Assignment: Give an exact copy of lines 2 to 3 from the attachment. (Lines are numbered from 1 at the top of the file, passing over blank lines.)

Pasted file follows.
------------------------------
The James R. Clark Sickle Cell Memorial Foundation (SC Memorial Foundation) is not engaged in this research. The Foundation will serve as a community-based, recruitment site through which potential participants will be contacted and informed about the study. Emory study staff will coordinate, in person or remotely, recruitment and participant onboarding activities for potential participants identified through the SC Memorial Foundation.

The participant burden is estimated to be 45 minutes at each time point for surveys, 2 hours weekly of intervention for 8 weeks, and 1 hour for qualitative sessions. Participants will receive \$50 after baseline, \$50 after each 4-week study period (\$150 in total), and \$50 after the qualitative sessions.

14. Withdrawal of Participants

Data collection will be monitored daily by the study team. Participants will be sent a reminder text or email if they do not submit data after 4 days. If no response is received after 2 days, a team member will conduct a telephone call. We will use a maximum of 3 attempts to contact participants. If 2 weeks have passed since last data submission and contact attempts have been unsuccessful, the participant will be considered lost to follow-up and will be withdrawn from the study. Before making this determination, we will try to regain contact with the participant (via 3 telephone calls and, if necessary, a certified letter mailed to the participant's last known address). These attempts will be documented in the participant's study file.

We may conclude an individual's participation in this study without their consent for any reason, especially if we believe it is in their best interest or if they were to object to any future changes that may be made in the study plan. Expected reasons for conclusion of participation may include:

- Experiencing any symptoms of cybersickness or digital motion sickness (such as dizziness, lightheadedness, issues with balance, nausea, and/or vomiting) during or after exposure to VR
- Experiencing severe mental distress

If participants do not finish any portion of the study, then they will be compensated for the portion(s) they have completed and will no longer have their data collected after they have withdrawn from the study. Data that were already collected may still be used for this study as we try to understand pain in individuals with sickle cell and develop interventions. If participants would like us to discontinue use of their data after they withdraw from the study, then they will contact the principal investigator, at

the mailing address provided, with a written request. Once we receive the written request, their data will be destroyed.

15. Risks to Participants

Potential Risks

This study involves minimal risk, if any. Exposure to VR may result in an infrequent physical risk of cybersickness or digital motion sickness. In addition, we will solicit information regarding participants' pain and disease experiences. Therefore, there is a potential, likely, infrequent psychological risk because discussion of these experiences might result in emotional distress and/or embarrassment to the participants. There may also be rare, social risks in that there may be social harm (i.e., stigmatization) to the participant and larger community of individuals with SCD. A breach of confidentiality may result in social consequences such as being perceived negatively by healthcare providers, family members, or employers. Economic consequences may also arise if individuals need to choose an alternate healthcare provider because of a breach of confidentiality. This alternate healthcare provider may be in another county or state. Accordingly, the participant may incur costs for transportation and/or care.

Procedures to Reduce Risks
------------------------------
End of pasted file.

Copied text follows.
The participant burden is estimated to be 45 minutes at each time point for surveys, 2 hours weekly of intervention for 8 weeks, and 1 hour for qualitative sessions. Participants will receive \$50 after baseline, \$50 after each 4-week study period (\$150 in total), and \$50 after the qualitative sessions.

14. Withdrawal of Participants